Once the outside shape has been established you can hollow out the inside. Initially use the bowl gouge to start the inside profile. Start with the bowl gouge bevel at 90° to the top of the bowl or it will skate across your bowl. Once the bevel is rubbing, then the bowl gouge can be turned to cut the inside to shape

STEP 17

The bowl gouge tip soon gets burnt on the glue joints. Optionally, a better tool for hollowing the inside is a hollowing tool with a limiter to stop it cutting away too much

STEP 18

Establish the contour of the inside with a teardrop scraper. I also used a small half-round end scraper to clean up the bottom of the bowl where the hollowing tool was ineffective. Once the inside contour has been established, check the wall thickness with callipers. Plan for 3mm wall thickness, then sand the inside, starting at 120 grit and working up to 320 grit

STEP 19

Now, turn the bowl round on the lathe and support the top of the bowl on the headstock via an MDF cone, which will not mark the bowl. Now you need to centre the tailstock on the base for support; this will also allow you to clean up the outside and the base of the bowl

STEP 20

Use the bowl gouge in normal bevel rubbing mode to bring the base of the bowl down to shape. With segmented structures it is better to work from the top of the bowl to the base

STEP 21

Finally, clean up the outside with the bowl gouge in shear-scraping mode. This is a pull cut taking fine whiskers of wood away to give a very smooth finish

STEP 22

Clean up the base with a fingernail spindle gouge leaving a small pip in the centre. Make sure the centre is undercut so that the outside edge sits well on a flat surface. Now you can sand the outside of the bowl as before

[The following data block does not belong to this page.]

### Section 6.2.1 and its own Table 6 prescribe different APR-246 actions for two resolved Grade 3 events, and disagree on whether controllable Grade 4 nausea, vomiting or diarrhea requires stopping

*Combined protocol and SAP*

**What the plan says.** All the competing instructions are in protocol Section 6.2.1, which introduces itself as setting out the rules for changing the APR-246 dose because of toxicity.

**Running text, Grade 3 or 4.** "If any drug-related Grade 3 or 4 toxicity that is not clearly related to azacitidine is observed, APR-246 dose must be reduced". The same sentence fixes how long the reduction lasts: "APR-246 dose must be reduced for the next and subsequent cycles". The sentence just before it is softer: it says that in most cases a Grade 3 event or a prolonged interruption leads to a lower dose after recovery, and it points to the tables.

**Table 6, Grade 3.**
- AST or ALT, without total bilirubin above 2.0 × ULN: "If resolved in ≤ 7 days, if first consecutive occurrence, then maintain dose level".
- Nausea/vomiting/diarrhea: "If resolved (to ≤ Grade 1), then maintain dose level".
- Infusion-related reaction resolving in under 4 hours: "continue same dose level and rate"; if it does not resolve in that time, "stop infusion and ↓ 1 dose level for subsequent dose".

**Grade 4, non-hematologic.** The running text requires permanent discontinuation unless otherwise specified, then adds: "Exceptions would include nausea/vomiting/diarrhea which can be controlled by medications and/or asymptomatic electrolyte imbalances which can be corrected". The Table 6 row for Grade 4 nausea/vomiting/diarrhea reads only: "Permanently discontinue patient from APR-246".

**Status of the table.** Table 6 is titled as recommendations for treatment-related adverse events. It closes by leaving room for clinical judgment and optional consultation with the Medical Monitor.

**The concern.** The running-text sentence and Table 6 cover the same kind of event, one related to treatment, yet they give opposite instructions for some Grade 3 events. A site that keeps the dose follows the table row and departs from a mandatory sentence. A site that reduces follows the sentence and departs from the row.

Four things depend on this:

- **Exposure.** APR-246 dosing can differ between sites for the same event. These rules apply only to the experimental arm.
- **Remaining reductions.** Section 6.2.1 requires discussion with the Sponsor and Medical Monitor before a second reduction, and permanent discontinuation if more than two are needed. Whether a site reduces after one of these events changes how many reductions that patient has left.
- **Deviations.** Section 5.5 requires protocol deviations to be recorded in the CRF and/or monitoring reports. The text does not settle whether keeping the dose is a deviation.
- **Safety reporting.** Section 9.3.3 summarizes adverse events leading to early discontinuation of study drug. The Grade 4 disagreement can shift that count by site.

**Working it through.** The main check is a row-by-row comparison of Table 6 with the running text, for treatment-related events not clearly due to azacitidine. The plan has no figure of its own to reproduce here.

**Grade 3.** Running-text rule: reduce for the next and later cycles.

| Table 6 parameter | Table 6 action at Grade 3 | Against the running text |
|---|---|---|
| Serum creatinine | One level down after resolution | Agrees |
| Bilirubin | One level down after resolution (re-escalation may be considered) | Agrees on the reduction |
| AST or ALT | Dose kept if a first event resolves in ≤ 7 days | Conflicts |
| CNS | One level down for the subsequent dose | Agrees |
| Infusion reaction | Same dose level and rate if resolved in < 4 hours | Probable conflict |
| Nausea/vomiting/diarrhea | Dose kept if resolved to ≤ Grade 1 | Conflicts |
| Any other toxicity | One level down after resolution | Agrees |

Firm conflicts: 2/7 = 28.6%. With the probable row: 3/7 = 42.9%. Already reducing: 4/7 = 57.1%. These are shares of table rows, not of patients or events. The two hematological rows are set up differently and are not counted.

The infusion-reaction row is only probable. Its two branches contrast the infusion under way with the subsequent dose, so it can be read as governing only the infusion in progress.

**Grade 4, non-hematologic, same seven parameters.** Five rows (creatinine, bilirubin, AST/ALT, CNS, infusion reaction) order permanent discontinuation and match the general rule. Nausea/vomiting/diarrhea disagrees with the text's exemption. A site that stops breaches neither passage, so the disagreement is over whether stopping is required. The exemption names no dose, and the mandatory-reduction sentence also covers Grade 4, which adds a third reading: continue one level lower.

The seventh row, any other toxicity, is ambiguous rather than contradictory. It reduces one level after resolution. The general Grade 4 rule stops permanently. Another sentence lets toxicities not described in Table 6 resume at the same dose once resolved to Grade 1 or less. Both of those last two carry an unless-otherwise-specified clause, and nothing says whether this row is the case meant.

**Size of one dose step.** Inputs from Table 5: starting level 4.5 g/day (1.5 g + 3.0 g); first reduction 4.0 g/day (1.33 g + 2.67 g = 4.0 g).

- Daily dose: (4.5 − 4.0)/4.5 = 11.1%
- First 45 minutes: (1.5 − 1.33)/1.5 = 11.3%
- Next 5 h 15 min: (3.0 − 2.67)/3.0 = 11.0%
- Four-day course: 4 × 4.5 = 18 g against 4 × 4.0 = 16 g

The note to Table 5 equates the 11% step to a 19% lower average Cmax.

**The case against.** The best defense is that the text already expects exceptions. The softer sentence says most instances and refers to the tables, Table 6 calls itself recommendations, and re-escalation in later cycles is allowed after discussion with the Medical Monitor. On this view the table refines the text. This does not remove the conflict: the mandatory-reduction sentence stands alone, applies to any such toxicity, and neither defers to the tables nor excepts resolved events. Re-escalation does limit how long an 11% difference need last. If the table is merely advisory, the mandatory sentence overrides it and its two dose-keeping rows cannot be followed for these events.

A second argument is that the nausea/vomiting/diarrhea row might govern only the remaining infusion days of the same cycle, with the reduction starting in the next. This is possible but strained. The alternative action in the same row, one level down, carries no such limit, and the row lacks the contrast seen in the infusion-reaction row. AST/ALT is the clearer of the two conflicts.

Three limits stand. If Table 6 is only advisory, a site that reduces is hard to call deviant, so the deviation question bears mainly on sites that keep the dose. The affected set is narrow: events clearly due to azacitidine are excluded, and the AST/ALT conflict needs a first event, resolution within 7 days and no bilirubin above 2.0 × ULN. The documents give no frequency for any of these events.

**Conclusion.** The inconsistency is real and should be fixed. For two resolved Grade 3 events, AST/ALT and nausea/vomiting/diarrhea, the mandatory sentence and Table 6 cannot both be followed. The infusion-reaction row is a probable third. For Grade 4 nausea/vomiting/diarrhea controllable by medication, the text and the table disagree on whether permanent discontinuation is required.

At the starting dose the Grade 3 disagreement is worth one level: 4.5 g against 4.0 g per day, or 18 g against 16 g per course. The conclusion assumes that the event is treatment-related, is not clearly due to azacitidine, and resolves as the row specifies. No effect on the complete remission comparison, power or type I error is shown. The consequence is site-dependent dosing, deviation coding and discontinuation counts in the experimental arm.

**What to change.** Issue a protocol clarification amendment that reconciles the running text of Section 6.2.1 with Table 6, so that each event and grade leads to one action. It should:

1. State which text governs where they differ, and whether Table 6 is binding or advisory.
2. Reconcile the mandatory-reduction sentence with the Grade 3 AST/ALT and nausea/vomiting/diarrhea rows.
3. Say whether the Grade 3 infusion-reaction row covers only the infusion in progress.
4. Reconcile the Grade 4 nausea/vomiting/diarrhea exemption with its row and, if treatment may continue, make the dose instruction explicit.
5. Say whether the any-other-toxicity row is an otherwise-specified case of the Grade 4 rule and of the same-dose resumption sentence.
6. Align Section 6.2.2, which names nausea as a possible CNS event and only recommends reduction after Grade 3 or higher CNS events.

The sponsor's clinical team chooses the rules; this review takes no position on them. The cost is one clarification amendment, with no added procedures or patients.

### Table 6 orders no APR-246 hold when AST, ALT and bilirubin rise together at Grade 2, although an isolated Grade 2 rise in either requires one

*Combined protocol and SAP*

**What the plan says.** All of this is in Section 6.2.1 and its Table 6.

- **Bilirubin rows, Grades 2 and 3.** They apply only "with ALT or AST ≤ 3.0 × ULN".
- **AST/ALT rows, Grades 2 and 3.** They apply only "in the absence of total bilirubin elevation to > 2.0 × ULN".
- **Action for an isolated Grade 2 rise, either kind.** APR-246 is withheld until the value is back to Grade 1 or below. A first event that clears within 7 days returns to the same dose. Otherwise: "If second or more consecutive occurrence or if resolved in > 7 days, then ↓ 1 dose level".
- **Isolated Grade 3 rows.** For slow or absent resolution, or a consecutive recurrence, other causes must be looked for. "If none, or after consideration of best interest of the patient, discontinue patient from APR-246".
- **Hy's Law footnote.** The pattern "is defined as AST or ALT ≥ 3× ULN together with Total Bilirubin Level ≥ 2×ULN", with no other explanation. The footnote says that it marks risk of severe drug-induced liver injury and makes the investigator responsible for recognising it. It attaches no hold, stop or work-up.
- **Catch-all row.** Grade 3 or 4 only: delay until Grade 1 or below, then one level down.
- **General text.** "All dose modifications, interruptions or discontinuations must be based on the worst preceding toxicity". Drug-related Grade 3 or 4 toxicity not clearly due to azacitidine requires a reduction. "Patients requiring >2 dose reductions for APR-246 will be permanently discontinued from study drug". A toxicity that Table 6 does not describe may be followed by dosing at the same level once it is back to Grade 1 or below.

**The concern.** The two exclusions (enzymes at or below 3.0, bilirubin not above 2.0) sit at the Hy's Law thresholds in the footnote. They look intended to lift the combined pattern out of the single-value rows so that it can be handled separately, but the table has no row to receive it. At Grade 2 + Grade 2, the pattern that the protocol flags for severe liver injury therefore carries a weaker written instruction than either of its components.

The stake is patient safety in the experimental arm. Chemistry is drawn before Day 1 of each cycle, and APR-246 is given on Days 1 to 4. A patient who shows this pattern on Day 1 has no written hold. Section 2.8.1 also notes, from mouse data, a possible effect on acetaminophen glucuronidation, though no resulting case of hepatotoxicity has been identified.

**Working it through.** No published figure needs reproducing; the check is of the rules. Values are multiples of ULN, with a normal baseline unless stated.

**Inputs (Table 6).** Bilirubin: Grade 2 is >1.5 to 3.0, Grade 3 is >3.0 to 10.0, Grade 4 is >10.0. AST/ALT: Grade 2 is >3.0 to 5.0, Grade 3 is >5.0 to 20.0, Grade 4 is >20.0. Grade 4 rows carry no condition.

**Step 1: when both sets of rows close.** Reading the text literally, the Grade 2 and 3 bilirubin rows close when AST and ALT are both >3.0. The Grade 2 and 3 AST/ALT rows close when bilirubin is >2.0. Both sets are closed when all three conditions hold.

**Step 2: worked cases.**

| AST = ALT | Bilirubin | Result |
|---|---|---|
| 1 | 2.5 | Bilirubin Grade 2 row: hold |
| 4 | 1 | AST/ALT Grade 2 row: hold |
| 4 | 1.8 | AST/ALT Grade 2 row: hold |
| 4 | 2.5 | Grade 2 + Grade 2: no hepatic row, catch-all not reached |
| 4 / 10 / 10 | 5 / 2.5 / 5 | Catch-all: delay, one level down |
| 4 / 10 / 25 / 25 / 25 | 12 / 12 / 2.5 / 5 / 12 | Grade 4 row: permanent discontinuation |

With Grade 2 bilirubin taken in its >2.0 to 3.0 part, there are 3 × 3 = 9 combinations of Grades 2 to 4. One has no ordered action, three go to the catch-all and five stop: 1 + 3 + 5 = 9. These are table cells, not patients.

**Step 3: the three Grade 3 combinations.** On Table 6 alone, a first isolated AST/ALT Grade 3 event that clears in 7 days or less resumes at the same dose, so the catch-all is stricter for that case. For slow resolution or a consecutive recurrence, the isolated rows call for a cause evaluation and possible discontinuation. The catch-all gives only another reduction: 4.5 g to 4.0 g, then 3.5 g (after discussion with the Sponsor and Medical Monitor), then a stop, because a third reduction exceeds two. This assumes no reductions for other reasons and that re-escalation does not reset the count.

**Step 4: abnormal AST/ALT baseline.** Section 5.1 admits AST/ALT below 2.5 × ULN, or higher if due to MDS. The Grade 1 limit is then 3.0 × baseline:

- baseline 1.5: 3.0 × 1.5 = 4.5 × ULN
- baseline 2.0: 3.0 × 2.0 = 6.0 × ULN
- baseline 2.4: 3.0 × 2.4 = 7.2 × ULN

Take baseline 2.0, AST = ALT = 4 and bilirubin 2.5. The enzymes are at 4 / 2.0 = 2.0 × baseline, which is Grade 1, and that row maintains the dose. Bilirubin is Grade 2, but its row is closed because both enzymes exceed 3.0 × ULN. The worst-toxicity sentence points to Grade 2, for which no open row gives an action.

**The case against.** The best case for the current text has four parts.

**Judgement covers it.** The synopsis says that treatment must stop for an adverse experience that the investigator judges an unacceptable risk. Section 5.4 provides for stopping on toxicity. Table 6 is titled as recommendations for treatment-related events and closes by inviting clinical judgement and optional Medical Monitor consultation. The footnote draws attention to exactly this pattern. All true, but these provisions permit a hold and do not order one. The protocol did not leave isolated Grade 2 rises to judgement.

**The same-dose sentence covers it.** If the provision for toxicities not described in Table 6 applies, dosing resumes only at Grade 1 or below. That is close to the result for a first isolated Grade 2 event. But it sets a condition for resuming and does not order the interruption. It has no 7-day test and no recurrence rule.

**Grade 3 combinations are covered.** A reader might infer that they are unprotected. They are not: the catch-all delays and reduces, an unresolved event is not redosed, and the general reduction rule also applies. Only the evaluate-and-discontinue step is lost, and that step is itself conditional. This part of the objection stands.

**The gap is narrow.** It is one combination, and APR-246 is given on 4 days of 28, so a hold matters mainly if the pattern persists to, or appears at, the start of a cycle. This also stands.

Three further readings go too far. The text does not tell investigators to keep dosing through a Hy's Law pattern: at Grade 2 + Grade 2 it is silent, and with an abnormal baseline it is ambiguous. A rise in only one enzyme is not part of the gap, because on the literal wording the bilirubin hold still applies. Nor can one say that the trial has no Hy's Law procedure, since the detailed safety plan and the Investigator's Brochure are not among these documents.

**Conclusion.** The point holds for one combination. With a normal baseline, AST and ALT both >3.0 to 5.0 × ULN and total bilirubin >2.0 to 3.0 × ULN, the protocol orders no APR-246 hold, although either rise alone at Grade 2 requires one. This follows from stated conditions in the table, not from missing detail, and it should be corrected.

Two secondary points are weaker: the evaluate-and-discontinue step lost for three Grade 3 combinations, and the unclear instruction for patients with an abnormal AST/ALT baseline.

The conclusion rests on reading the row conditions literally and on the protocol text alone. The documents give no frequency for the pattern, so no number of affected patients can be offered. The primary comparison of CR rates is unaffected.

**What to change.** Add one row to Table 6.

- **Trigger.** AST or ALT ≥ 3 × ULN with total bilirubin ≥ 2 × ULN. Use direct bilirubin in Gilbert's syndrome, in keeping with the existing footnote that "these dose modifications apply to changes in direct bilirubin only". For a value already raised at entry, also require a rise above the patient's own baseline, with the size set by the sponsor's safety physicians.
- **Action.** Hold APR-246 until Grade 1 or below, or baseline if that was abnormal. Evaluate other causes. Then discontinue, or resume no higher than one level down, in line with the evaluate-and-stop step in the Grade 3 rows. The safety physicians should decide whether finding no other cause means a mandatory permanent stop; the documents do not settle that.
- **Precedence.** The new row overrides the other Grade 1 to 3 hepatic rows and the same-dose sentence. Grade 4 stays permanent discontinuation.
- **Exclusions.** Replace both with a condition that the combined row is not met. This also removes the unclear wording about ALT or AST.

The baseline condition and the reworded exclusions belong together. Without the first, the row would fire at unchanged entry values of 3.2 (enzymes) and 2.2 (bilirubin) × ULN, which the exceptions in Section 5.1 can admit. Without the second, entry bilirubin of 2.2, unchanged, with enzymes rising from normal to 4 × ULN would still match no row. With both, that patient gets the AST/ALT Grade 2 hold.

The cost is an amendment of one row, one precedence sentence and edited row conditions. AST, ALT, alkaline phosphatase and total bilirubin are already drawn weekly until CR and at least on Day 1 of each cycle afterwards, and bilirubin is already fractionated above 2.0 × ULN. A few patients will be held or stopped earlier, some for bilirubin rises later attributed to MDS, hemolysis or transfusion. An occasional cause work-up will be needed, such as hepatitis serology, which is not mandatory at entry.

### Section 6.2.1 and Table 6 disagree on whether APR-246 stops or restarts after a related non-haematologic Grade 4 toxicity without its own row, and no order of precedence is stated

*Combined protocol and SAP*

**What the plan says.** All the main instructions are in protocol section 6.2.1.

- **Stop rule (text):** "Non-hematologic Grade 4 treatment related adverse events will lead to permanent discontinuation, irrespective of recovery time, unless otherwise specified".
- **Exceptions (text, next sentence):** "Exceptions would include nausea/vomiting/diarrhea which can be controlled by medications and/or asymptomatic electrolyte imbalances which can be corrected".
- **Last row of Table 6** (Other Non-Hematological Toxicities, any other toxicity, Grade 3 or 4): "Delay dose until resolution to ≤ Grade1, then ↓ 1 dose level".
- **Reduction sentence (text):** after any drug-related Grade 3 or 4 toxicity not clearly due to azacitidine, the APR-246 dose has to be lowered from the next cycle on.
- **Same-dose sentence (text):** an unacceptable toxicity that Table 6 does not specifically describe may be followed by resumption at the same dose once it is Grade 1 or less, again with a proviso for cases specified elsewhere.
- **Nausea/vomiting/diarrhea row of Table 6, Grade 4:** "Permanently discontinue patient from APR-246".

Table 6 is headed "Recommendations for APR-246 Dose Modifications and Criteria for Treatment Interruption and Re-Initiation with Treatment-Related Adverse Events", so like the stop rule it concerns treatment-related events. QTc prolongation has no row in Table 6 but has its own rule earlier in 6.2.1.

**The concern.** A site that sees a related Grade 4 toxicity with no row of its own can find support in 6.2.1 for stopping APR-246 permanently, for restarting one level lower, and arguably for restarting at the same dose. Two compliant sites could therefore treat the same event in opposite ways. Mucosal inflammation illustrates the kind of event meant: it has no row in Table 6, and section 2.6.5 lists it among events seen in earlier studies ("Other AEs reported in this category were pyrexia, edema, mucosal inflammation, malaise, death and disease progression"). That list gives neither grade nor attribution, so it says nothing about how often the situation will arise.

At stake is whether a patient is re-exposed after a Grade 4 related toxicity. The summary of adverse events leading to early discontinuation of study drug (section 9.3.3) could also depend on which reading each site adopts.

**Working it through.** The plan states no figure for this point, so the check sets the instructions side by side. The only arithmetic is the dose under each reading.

STEP 23

Remove the bowl from the lathe and cut away the pip on the base. I usually place it on some router matting and carefully carve away the pip with a wood chisel. Next, sand the base to remove any tool marks

STEP 24

The bowl can be finished with your favourite finish - oil, lacquer or melamine. I gave my bowl four coats of high gloss acrylic lacquer, rubbing down with Webrax between each coat. The finished bowl should look like this


Briony Darnley

Tagged In:

Dennis Keeling , Weekend Projects


Diagrams Click an image to enlarge

Handy Hints

1. The success of this bowl will depend on the accuracy of the joints. Time spent making them fit before gluing makes all the difference
2. Ensure all wood used is very dry - you cannot afford any movement in the segments
3. Carefully choose which woods you are going to use. I decided to use three different contrasting woods, all of similar density, but the choice is up to you